Pairing Church Collection Plates with Contactless Payment Acceptance

The Church of England has announced that it will conduct a pilot to make contactless payment acceptance available alongside traditional collection plates. Beginning next month, 40 churches will provide hand-held terminals to their congregations in an effort to increase donations. As other pilots have shown, when given the option to make a donation with a contactless credit card people tend to give three times more.

The pilot will run during a particularly busy period – covering both Harvest and Christmas – which usually attracts larger congregations. If all goes well, the Church of England – the largest church in the United Kingdom – will offer the system to every diocese from next year.

As a complement to traditional collection plates, the pilot will give churchgoers the option to make a contactless donation up to a value of £30 ($50 CAD). The system will give people the option to select one of three common donation amounts or enter an exact amount. Two methods will be trialed during the pilot: passing the contactless terminals alongside traditional collection plates; and setting up the payment terminal at a fixed location at the back of the church.

Earlier this year, a major trial in the UK of contactless collection boxes demonstrated that people will give more if they have the option to donate with a card. Organized by Barclaycard, the pilot involved eleven charities and ran for four months. One of the participating organizations, the National Society for the Prevention of Cruelty to Children (NSPCC) found that the average card donation during the trial was £3.07, more than three times higher than the average cash donation.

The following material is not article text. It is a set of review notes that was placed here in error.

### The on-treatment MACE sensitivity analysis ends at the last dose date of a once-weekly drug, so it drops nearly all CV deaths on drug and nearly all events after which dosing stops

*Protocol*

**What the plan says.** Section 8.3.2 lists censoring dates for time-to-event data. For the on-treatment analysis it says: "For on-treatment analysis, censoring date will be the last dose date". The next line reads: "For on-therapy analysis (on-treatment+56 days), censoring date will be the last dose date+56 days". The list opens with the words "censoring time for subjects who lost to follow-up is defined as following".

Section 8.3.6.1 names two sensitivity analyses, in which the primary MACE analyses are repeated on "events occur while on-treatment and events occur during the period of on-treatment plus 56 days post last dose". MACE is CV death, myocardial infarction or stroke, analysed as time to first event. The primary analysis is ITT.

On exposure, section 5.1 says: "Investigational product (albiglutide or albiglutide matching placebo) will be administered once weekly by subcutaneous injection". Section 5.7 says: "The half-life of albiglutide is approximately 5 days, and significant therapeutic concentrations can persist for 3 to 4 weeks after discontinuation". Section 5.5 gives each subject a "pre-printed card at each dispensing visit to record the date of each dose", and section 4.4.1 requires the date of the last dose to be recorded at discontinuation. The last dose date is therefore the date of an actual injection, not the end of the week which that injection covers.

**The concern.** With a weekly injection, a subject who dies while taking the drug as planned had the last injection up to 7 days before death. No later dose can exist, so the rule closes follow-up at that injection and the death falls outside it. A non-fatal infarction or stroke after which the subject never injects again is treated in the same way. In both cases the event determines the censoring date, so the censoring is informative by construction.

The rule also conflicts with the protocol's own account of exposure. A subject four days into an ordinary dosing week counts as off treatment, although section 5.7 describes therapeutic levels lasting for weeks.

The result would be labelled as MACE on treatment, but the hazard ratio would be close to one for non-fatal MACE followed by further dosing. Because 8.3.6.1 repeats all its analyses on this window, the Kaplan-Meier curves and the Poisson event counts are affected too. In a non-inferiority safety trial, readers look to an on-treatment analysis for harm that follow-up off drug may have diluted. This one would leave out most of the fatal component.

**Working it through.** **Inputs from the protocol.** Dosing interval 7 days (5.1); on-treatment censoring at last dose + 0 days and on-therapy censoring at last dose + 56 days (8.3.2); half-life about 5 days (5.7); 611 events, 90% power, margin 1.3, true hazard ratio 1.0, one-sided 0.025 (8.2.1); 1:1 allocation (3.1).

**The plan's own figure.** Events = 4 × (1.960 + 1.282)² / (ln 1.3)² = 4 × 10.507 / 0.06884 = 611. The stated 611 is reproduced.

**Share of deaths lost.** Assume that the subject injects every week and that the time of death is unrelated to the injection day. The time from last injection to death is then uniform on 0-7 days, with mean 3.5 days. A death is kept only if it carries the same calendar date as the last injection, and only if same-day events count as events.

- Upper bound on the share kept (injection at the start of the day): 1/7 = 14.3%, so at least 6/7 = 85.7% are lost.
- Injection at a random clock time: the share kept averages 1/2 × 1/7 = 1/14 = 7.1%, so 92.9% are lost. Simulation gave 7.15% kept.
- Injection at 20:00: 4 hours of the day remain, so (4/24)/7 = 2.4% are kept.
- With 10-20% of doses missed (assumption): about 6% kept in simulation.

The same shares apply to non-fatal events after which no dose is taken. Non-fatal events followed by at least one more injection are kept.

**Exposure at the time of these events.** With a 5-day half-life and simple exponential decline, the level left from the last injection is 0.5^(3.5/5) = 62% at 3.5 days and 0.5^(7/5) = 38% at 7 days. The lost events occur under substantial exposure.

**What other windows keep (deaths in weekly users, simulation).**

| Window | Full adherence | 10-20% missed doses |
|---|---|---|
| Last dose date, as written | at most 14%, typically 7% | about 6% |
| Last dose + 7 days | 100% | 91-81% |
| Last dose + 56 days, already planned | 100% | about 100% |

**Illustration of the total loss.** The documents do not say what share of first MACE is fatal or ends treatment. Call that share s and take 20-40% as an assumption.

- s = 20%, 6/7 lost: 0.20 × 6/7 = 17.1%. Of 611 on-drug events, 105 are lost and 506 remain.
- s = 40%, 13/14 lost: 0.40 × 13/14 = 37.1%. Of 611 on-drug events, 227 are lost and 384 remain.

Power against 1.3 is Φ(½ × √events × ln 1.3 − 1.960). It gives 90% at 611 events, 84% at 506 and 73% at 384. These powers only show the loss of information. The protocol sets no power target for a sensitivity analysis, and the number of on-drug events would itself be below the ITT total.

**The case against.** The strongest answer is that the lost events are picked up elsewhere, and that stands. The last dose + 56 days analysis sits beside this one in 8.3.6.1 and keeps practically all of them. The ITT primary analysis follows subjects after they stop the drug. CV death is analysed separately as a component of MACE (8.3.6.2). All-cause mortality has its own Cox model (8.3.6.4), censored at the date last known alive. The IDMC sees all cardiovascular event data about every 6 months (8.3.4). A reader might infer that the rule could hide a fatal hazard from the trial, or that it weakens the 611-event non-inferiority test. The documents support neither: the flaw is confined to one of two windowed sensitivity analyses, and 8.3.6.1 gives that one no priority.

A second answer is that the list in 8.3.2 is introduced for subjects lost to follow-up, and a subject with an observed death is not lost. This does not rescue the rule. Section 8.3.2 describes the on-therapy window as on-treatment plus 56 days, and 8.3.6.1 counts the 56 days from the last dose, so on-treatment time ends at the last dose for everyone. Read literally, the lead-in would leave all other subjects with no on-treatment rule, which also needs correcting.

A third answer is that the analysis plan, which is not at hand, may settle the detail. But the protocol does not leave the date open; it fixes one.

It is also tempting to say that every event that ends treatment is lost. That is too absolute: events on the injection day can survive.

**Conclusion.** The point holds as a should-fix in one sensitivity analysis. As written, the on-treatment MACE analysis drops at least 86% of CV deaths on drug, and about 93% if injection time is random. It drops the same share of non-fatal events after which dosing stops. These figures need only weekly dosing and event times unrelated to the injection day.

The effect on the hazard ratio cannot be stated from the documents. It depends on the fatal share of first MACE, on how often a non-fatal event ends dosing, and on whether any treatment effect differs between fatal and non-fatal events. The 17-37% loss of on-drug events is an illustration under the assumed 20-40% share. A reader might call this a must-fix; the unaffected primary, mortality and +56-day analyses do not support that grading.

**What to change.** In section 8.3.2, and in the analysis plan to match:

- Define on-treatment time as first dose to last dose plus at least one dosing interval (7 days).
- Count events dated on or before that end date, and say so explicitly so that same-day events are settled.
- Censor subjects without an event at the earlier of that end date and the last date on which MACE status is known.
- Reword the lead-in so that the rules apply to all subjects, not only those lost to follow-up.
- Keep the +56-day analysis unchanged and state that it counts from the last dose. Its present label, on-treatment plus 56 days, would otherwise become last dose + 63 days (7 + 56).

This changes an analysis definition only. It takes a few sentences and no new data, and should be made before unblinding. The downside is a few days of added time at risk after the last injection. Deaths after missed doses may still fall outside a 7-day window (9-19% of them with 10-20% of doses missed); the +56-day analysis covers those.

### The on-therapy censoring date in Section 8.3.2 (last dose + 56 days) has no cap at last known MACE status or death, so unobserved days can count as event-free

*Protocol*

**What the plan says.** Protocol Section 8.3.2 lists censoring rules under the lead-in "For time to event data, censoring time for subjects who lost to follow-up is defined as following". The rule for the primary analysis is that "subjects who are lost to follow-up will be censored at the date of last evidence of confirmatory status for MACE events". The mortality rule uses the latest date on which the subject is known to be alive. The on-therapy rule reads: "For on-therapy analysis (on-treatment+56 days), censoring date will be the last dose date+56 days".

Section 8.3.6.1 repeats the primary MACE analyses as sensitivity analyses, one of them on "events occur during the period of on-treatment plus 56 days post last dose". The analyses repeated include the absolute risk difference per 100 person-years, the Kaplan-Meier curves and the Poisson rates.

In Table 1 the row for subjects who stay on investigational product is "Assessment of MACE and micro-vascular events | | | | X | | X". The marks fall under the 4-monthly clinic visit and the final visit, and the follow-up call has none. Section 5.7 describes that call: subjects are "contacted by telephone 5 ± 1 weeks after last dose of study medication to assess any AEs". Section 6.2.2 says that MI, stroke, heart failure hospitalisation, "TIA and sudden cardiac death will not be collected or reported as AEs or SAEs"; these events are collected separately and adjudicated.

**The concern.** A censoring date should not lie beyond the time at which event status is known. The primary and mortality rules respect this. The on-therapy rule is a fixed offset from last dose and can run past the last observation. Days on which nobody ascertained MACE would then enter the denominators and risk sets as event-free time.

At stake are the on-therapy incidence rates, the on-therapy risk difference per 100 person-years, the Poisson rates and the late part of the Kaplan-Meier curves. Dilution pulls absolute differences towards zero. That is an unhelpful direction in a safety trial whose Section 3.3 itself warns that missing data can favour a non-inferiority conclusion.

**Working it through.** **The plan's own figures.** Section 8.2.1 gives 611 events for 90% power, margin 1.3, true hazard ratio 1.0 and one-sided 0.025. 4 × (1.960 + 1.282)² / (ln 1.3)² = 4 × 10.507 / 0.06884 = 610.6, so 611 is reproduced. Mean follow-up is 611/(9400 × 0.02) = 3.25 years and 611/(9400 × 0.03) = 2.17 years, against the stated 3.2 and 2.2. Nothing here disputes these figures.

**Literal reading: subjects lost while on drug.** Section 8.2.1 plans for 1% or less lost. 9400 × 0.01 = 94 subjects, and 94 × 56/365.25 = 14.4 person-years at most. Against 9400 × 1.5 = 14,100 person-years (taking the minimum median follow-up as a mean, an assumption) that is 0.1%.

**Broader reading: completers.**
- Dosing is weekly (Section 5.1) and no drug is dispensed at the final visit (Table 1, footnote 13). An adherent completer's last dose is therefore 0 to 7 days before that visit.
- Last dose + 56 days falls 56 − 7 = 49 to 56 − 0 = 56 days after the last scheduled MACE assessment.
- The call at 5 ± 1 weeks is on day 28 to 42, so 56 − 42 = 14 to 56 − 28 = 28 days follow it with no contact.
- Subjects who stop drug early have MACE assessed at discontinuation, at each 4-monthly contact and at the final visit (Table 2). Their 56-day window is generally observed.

The move by the Church of England to trial contactless payment acceptance is in line with the rapid growth of contactless cards in the UK. In 2016, £25 billion was spent using contactless in the UK – more than twice the amount that was spent in the previous eight years combined. Payment UK has gone so far as to indicate that by late 2018 cash will no longer be the primary payment method for UK consumers.

By targeting millennials and people that carry less cash, leaders of the Church of England believe the introduction of contactless payment acceptance will particularly boost collections from events like weddings and christenings – often attended by people who aren’t regular churchgoers and do not carry cash for donations. The move will also help the church easily claim the Gift Aid equivalent on top of what people give. Gift Aid is an income tax relief in the UK, which increases the value of charitable donations by 25%.

But there are challenges involved in introducing contactless payment acceptance in churches. In practical terms, older churches with thick stone walls and those in rural locations with lower network coverage can be problematic for terminals that require mobile coverage. The cost involved in maintaining such systems can also be off putting for church leaders. Some have previously been discouraged by high transaction fees and significant monthly terminal rental costs.

Both of these issues could be solved by a bring-your-own-device solution like Mobeewave. As well as offering the option to use a Wi-Fi connection in addition to network coverage, this contactless payment solution enables people to accept contactless payment using just their smartphone – removing the need to rent a terminal.

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